Groovement, a lively, six man funk-rock group from Fayetteville, AR, has been described as what you’d hear if Led Zeppelin caught a Soul Train with Grouplove and they threw a party while headin’ down the tracks to Motown. Their catchy original melodies, big harmonies, funky grooves and impressive solos make up a setlist you can’t not dance along with. That would be enough to please any music fan, but throw in Groovement’s titillating twists on some unexpected favorite cover tunes, and you’ve got a mega-memorable night of live music on your hands.
Deitra Magazine says Groovement’s shows are “a definite party and a must-see for anyone who loves music,” while BreakfastOnTour.com calls them “pure fun” and “worth the sweat” at a hot summer music festival performance. To check out Groovement in action, watch videos of performances at https://www.youtube.com/user/Groovementband.
The award-winning group – named Best New Band and Best Funk Band in Northwest Arkansas – has been performing at renowned music venues and major Midwest music festivals for the last nine years, including their “home venue,” the historic George’s Majestic Lounge in Fayetteville; Wakarusa Music Festival (Ozark, Arkansas); Backwoods at Mulberry Mountain; Snowbasin Summer Concert Series (Ogden, Utah); the Official Dead & Company Afterparty at Deep Ellum (Dallas); Arts in the Park series (Manhattan, Kansas); Yonder Mountain String Band’s Harvest Festival, and many more.
In 2017, the group’s fan base expanded internationally, with several sets at Australia’s Caloundra – basically the Down Under version of Hangout Fest – and Groovement made such a remarkable impression with fans that the event organizers used two of the band’s tracks for official promotional videos and invited them back this year for more. (Groovement is working to add other performances to their 2018 Australia trip as well.)
“Caloundra’s organizers discovered us while we were playing in the French Quarter during New Orleans Jazz Fest earlier last year,” explained drummer Bryan Burkhart, who founded Groovement in 2009. “We ended up playing three different times for the festival crowd, and each time the crowd more than doubled; we also played the staff party after it ended. It was a great experience – and they loved us so much that insisted we come back to Caloundra this September.”
Anyone who has seen Groovement live will easily understand why fans and event promoters are so impressed: Their sound incorporates funky dance grooves, high-energy rock and roll, pop-style song structure with catchy, melodic hooks, and a flexible jam-band style of improvisation – so no two shows are ever the same. Fans have compared their sound to the likes of Jamiroquai, The Main Squeeze, Galactic and Trombone Shorty.
Their setlist is heavy on the original songs that have given them much traction; they cite a broad range of songwriting influences such as the lead guitar solo styling and chord structures of Pink Floyd and the pop hooks and vocal approach of Stevie Wonder, to the dance grooves and lyrical prowess of Michael Jackson.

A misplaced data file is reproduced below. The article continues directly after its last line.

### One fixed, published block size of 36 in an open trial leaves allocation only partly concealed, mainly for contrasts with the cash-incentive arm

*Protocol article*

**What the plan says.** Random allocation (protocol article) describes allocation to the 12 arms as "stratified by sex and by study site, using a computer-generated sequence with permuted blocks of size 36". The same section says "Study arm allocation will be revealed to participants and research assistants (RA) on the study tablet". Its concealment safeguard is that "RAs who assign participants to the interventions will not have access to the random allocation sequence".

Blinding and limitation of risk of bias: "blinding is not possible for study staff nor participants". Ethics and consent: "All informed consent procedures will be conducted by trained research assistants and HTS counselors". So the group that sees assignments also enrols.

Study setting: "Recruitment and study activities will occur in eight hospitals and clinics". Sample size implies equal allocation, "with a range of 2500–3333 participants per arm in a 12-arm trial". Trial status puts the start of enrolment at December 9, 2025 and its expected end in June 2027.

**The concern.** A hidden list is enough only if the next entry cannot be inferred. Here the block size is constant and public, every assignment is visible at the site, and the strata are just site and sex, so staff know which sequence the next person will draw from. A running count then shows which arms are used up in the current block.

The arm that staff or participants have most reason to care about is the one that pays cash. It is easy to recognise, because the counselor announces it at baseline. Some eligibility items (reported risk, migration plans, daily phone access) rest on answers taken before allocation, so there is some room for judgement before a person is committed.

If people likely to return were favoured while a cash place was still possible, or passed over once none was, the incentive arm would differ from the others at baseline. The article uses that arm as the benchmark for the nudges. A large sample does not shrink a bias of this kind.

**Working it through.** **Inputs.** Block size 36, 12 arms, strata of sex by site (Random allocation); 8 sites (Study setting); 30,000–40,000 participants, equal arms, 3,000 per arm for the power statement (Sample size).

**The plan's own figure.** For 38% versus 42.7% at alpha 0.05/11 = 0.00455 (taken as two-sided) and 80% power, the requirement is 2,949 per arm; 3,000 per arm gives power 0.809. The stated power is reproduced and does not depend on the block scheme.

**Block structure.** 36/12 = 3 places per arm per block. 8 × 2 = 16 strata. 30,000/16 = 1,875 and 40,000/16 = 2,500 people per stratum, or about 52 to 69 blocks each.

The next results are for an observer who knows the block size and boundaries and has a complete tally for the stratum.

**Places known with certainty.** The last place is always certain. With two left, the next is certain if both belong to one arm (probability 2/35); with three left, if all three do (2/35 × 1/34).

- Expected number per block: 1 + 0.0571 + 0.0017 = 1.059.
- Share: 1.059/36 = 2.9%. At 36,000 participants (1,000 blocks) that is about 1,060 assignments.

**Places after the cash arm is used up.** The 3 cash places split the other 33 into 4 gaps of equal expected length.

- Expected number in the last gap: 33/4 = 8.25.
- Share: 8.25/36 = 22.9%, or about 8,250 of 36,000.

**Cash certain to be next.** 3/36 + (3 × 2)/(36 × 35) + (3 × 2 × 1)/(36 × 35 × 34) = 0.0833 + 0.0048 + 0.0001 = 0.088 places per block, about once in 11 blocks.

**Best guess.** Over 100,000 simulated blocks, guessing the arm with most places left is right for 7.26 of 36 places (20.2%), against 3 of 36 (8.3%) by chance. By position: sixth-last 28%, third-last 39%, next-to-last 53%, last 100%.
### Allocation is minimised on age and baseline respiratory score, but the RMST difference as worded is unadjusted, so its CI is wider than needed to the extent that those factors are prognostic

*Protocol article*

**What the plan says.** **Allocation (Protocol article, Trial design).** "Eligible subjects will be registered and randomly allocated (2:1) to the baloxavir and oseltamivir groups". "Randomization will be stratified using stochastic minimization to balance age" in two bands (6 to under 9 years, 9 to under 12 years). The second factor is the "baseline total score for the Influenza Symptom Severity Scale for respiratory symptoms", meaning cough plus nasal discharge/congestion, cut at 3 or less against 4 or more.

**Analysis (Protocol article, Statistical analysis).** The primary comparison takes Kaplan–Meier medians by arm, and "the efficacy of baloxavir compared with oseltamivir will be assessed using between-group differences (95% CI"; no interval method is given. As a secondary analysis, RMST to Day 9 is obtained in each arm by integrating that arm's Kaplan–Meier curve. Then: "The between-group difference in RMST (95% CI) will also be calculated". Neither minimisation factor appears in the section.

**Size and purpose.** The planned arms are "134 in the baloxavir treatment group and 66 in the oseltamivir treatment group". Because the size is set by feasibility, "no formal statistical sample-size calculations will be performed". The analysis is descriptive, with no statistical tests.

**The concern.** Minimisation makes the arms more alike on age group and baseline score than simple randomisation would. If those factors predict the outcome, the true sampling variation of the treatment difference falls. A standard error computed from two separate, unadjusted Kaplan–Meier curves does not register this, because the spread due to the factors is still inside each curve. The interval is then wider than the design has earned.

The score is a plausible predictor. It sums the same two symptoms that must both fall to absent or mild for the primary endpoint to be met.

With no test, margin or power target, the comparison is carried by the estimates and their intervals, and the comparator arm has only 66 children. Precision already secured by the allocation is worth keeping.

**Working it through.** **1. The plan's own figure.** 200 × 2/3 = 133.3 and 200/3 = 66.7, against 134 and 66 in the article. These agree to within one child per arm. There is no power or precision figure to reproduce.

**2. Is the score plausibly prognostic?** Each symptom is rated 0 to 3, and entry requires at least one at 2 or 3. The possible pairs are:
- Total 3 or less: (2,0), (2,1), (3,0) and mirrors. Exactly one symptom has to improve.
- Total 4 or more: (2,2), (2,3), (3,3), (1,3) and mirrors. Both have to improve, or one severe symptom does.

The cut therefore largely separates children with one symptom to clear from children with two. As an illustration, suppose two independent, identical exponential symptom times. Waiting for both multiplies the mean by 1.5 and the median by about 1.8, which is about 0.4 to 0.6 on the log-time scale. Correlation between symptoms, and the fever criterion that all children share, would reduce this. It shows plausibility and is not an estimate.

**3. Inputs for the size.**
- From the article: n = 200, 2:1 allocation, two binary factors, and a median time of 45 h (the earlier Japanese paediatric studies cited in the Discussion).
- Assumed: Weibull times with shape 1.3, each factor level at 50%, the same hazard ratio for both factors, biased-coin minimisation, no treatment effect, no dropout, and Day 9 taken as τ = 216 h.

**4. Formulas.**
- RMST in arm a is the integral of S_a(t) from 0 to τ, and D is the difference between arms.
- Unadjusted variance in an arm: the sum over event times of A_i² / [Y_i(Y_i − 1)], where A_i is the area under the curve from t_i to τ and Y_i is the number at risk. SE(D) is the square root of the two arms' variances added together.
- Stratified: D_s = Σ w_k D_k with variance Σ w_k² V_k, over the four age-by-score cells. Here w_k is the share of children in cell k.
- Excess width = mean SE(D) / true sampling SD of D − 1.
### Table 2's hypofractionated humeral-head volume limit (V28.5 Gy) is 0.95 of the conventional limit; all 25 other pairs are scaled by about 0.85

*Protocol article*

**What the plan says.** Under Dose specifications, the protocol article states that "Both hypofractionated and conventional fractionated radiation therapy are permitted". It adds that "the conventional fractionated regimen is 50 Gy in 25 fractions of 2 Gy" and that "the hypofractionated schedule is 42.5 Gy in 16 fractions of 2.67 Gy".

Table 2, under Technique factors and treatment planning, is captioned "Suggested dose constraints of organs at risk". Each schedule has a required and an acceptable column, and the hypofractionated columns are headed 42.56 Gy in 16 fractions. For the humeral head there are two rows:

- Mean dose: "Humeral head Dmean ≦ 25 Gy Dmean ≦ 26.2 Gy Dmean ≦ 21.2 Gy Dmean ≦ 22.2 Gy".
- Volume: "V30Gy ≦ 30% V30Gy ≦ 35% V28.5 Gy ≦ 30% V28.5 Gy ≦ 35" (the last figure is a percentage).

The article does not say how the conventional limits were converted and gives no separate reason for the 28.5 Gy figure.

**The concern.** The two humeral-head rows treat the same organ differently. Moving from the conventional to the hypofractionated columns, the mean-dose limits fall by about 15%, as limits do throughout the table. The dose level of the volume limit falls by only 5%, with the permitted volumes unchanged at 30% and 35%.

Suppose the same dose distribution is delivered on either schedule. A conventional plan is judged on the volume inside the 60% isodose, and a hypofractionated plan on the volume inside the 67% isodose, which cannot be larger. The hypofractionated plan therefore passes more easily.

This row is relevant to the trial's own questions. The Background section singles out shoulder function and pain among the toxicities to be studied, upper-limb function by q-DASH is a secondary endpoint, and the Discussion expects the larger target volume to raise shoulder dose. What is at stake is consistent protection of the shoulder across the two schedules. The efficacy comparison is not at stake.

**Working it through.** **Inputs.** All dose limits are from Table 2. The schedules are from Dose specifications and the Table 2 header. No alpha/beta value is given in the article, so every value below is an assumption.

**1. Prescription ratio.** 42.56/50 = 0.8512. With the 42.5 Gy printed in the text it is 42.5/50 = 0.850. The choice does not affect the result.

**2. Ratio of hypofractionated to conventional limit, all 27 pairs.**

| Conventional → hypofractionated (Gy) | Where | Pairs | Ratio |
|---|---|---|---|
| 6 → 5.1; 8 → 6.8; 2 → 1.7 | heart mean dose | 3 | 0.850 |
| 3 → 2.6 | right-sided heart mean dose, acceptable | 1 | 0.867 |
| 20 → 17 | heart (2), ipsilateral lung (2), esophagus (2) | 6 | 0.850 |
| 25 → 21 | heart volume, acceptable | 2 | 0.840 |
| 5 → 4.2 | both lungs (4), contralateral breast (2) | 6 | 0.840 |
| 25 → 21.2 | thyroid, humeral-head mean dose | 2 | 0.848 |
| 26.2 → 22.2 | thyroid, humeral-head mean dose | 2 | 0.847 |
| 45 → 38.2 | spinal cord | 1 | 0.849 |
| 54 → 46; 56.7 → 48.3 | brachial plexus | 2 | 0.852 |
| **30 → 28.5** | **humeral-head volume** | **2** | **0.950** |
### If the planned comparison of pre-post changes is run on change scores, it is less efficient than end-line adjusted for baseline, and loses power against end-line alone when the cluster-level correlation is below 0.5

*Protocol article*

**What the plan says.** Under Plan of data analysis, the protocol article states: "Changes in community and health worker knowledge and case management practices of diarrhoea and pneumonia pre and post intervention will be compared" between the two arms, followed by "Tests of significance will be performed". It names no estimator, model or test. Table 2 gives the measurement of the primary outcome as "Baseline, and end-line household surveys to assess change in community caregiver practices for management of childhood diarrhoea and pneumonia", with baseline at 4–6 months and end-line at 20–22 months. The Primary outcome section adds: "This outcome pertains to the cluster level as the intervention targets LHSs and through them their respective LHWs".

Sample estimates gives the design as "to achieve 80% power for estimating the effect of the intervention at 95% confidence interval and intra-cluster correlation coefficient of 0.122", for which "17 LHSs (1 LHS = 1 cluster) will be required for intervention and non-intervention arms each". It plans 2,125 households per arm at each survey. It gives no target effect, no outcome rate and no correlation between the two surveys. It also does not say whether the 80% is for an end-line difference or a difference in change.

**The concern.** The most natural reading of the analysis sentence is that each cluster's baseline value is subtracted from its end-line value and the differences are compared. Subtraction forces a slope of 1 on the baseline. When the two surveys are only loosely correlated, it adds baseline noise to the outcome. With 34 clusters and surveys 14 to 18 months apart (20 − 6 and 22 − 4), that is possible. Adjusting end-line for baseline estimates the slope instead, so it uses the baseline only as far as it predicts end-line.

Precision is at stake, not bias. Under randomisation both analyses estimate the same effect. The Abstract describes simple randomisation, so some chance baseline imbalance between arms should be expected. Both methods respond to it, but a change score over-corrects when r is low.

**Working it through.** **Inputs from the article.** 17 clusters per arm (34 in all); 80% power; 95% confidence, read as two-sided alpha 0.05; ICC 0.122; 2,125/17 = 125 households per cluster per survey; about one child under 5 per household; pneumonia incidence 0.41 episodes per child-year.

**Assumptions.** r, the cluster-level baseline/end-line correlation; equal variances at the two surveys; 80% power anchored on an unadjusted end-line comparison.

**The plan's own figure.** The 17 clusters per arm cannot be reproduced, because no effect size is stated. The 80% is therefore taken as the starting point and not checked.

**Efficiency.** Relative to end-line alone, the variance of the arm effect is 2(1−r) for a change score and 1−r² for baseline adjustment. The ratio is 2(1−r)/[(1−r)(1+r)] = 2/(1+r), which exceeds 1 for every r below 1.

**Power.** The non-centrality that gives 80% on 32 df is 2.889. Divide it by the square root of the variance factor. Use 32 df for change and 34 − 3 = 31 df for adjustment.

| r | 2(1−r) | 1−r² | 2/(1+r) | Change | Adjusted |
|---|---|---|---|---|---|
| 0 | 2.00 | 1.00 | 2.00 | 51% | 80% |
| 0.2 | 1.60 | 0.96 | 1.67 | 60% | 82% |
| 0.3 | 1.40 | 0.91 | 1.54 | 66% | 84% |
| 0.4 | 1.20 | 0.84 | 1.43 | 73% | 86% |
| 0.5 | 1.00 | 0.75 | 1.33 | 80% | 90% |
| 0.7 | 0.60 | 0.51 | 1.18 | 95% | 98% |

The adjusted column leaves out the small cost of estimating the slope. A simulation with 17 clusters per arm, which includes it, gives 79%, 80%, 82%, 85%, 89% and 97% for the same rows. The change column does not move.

“Multiple band members wanted to be Michael Jackson as early as they could walk,” Burkhart says, laughing. Other major influences on their sound are the funky bass grooves and party vibes of Parliament Funkadelic, James Brown and the Motown sound, and the funk-horn energy of bands like Chicago and Lettuce. “Lettuce’s influence as a leading jam-funk-horn band cannot be overstated, and how they’re the standard of keeping an instrumental band interesting and high-energy,” Burkhart noted.
Horns? Yes. Groovement is one of those rare groups that includes the powerful, fun energy of brass – in their case, a gifted trumpeter – and the band seamlessly includes the brass sound even on guitar-rock covers that don’t traditionally include horns.
Groovement is also skilled at mixing in unexpected cover songs from many different genres. Their takes on well-known favorites is a nice change of pace while also giving new fans something familiar to sing along with. Some of the established artists that an audience member might hear covered at a Groovement show include Talking Heads, MGMT, Peter Gabriel, Gorillaz, Rick James, Al Green, and JJ Grey & Mofro.
But as Burkhart noted, the group emphasizes its original songs and sound – and thereby embraces many fans whose tastes aren’t as simple as one well-known act or genre. “We are working on new material now, finishing and polishing a big chunk of songs,” he said. “We will be introducing more of them as we tour for the rest of this year, and we hope to start recording soon and have a new record out next spring.”
Groovement’s efforts are founded on decades of experience among its talented lineup, which is Burkhart; founding member Adam Becker on keyboards; newest member and former Funk Donors singer Oz Cullum manning lead vocals, guitar, harmonica and percussion; Tom Smith (formerly of TotoJojo) on trumpet and backing vocals; bassist Supa Man (an alum of Andy Frasco & The U.N.); and Lucas Parker (formerly with the band Mouth) on guitar and backing vocals.